SoulBounce Honors 2012's Album Of The Year: Robert Glasper Experiment's 'Black Radio'

It's the rare album that can be described as "perfect" these days. The kind of album that you can listen to without any fast forwards but usually with numerous rewinds. The kind of album that you will have on repeat for hours, days at a time and never tire of. The kind of album that you can't wait to share with your family and friends and tell anyone who will listen about. The kind of album that speaks to you, moves you in ways not easily explained nor understood. The kind of album that is an instant vintage classic along the lines of Stevie, Marvin and Quincy. Those albums are few and far between in this era, but that is precisely the kind of album that Robert Glasper Experiment released in 2012 with Black Radio.

We knew back in late 2011 that this album was going to be something extraordinary. Without hearing one note of music, the tracklisting and artist roster that Robert Glasper amassed on this project were enough to send shivers of excitement up the spines of those of us at SBHQ. Having loved 2009's Double Booked, which featured the GRAMMY-nominated favorite "All Matter" featuring Bilal, we were more than ready for something fresh to keep that song company in heavy rotation. We got just that when the new year dawned and our first taste of this new music came when Glasper leaked the song "Move Love," a collaboration with the queens of KING on vocals. He gave this piece away for free on his website, but you almost wished that there was a tip jar to leave a little something behind when the song floated from your speakers and caressed you like a delicate embrace.

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That first sample of Black Radio was enough to get us open, but over the course of the first week of January we heard two more tracks that sealed the deal with a sensual kiss that this was the album to own when it dropped. Where KING took us on a heavenly ride through cotton candy clouds, "Afro Blue" with Erykah Badu brought us back down to earth on the soul-drenched cover of the jazz standard. Badu was in fine form vocally on the updated interpretation that had a head-nod, finger-snap and toe-tap factor going for it. Then the official first single, "Ah Yeah" starring Musiq Soulchild and Chrisette Michele, was released, and it was now all too clear that this was going to be a bonafide soul album. Yes, these three songs were jazz to the core, but they were soul at the heart. These three appetizers built an incredible buzz for Black Radio that prepared us for the feast when it was finally released on February 28th.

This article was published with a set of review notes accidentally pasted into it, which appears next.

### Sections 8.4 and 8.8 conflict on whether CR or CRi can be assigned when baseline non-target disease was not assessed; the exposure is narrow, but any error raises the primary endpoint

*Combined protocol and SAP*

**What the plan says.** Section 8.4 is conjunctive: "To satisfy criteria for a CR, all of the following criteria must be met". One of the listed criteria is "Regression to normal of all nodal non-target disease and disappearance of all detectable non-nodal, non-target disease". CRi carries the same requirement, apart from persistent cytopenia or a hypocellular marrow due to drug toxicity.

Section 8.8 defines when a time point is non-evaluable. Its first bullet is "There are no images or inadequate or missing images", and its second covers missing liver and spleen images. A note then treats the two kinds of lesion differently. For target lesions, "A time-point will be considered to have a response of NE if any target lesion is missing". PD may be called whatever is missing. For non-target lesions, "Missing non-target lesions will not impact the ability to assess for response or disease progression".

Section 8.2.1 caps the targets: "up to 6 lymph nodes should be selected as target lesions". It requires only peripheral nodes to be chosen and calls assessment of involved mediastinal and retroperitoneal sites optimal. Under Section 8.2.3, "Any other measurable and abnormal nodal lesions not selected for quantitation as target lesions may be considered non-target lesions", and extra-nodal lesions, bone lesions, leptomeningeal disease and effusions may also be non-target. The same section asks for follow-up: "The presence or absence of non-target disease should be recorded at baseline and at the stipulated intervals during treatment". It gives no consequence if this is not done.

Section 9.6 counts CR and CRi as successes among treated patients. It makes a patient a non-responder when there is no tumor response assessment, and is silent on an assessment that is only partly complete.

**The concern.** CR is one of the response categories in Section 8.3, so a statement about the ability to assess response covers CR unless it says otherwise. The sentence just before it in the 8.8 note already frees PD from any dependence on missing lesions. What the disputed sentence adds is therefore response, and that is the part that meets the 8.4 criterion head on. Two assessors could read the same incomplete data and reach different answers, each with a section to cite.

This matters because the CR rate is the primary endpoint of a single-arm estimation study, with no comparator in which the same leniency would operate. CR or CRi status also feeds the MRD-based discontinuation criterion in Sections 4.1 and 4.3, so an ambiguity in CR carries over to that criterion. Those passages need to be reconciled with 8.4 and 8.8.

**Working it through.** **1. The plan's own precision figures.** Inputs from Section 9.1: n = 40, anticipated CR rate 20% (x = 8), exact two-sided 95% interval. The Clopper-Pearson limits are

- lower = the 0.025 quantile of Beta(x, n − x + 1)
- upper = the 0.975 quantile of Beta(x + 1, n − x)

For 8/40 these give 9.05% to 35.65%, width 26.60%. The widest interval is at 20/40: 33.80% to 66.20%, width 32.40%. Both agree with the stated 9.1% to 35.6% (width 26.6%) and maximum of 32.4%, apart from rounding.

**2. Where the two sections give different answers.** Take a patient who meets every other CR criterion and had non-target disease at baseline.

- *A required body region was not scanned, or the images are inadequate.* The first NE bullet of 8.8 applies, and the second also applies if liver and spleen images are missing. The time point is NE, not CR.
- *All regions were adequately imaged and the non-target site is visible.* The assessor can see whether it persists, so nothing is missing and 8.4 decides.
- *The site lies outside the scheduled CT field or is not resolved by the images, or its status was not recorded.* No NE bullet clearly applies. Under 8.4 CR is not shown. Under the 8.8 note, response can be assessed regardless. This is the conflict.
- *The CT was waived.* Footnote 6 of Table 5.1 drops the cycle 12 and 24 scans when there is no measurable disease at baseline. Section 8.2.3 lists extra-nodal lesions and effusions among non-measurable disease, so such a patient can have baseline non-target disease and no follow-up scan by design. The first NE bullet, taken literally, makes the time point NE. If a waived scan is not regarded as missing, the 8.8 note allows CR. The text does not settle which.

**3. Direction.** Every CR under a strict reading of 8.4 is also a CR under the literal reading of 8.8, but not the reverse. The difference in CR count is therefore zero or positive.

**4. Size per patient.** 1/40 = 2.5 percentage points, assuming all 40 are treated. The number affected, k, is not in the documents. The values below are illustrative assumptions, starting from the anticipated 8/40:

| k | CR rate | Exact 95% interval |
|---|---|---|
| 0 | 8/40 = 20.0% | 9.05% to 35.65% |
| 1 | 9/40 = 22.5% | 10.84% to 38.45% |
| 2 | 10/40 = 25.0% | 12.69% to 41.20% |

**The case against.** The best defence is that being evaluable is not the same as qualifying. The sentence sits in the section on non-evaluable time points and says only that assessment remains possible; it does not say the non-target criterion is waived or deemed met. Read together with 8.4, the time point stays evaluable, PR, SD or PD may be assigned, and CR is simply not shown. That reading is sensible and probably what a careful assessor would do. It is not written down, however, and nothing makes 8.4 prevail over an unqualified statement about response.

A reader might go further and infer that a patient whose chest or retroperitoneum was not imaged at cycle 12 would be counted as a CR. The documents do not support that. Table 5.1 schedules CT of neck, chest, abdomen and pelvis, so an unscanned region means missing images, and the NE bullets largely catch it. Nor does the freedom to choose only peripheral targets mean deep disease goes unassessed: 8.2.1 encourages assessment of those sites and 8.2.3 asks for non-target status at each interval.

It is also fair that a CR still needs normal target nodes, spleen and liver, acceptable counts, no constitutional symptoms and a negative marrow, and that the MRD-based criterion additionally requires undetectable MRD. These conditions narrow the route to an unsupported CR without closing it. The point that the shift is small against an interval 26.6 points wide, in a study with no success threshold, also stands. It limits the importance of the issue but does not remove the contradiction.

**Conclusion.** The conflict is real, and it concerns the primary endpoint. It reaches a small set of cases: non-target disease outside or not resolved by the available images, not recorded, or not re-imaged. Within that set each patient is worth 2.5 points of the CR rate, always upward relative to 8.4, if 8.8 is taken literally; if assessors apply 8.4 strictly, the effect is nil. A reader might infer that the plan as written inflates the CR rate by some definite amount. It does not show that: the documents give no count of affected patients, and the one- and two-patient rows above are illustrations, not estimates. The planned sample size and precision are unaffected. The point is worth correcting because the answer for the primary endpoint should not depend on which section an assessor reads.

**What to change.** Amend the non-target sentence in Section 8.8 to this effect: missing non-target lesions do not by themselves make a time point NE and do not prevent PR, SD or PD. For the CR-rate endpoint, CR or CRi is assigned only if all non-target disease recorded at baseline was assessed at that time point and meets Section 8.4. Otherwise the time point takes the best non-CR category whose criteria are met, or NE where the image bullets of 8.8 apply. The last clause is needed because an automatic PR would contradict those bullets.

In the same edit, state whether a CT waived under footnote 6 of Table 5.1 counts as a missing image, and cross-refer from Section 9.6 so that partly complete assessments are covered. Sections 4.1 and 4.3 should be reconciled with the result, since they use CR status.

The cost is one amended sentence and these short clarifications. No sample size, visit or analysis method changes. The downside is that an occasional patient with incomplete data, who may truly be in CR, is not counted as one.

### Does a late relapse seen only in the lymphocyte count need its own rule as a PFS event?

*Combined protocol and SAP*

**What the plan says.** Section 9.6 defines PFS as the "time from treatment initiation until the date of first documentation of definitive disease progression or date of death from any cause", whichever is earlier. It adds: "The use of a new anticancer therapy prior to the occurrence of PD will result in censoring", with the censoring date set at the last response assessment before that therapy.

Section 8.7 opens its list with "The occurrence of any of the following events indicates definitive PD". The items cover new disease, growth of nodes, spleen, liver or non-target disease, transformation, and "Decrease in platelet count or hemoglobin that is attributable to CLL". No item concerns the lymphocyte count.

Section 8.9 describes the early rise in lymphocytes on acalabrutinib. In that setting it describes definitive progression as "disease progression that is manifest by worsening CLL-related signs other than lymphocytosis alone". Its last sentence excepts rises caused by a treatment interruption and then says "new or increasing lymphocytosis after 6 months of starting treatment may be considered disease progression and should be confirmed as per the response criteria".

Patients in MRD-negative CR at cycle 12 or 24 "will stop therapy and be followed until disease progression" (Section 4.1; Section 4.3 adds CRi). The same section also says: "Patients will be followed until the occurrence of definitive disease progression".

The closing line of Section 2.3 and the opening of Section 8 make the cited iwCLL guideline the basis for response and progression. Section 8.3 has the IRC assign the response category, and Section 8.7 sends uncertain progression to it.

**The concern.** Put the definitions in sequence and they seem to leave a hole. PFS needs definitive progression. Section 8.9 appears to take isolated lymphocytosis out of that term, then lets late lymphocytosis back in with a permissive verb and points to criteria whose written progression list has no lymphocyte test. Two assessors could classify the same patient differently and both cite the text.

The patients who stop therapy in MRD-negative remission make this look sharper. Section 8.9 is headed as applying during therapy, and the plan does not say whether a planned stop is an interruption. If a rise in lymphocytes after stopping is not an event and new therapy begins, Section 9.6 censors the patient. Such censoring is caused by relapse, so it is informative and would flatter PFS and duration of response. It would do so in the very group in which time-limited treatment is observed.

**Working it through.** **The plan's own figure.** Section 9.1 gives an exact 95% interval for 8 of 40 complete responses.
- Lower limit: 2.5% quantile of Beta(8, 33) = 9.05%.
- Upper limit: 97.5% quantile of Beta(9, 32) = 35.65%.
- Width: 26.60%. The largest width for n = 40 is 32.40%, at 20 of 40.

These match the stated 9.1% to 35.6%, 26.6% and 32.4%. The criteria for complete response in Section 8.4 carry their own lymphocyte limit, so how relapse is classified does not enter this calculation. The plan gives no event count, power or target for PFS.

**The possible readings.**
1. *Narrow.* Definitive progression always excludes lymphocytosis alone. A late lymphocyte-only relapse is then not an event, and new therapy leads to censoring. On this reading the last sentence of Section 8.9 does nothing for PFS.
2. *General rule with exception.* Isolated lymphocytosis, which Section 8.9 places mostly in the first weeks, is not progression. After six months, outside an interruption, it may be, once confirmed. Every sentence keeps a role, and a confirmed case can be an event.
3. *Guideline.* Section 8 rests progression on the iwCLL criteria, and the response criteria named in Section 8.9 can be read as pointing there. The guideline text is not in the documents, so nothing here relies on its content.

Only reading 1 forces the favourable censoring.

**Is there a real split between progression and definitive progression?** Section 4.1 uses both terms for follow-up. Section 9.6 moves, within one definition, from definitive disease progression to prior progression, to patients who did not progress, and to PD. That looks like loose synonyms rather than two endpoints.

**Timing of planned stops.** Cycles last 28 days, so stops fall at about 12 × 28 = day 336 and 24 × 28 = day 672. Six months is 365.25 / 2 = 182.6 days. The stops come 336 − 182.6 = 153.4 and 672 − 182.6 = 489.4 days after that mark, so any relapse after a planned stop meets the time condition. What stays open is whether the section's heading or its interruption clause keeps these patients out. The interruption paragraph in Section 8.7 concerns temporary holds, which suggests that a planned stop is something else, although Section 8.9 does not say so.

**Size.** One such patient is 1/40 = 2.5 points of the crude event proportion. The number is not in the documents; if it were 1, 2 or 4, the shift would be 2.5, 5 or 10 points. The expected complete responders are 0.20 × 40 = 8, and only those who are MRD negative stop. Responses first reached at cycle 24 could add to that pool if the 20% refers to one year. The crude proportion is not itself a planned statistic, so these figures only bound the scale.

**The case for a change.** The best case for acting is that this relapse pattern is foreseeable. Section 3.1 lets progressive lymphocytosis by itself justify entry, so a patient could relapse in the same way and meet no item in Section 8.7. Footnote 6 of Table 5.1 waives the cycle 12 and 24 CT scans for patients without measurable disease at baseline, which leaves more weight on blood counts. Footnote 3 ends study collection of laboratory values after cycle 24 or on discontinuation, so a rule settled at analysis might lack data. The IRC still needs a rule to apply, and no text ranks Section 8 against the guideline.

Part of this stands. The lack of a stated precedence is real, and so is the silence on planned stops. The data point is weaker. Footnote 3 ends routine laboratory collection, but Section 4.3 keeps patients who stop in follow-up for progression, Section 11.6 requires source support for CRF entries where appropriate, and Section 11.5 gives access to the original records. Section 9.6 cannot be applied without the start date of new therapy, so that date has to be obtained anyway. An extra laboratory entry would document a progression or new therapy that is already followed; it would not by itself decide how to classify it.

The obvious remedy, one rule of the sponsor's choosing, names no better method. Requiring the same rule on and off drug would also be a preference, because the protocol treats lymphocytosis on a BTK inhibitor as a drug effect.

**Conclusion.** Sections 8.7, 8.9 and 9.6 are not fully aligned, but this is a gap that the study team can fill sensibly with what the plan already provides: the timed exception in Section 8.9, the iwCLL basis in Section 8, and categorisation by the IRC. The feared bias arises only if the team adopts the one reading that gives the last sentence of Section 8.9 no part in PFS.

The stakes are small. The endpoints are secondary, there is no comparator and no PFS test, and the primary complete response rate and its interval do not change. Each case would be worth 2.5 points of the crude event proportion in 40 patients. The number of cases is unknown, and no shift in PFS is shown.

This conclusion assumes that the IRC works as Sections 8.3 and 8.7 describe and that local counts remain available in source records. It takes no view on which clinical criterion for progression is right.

Robert Glasper and the Experiment's Chris Dave on drums, Derrick Hodge on bass and Casey Benjamin on multiple instruments crafted an album that sounded like SoulBounce come to life. The gumbo of genres and cast of vocal all-stars made this a fantastic maze of sound to get lost in. Jazz, soul, R&B, hip hop, funk and rock were served in proper portions (not too much of one thing, just enough of another) and guests each brought their unique something to the table. Individually, talents like Lalah Hathaway, Ledisi, Meshell Ndegeocello, Yasiin Bey, Lupe Fiasco, Shafiq HusaynStokley Williams of Mint Condition and the aforementioned artists are amazing beyond words. But together on one album? Amazing beyond comprehension.

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Probably the most impressive and ambitious track to be found on Black Radio was the cover of Sade's "Cherish The Day" by Hathaway. More than a remake, it was a complete overhaul of the original to create a practically brand new song that even Sade purists would have to respect. That's something that was ever present on a Black Radio -- a respect for music, specifically "black" music. It's no coincidence that an album entitled Black Radio was so brilliant in a year that black radio itself continues to be an urban wasteland and shadow of its former self. The running commentary with scathing indictments on the state of the music industry from Glasper and his fellow artists throughout the album weren't bitter but a call to do better. Robert Glasper Experiment's Black Radio definitely led by example.

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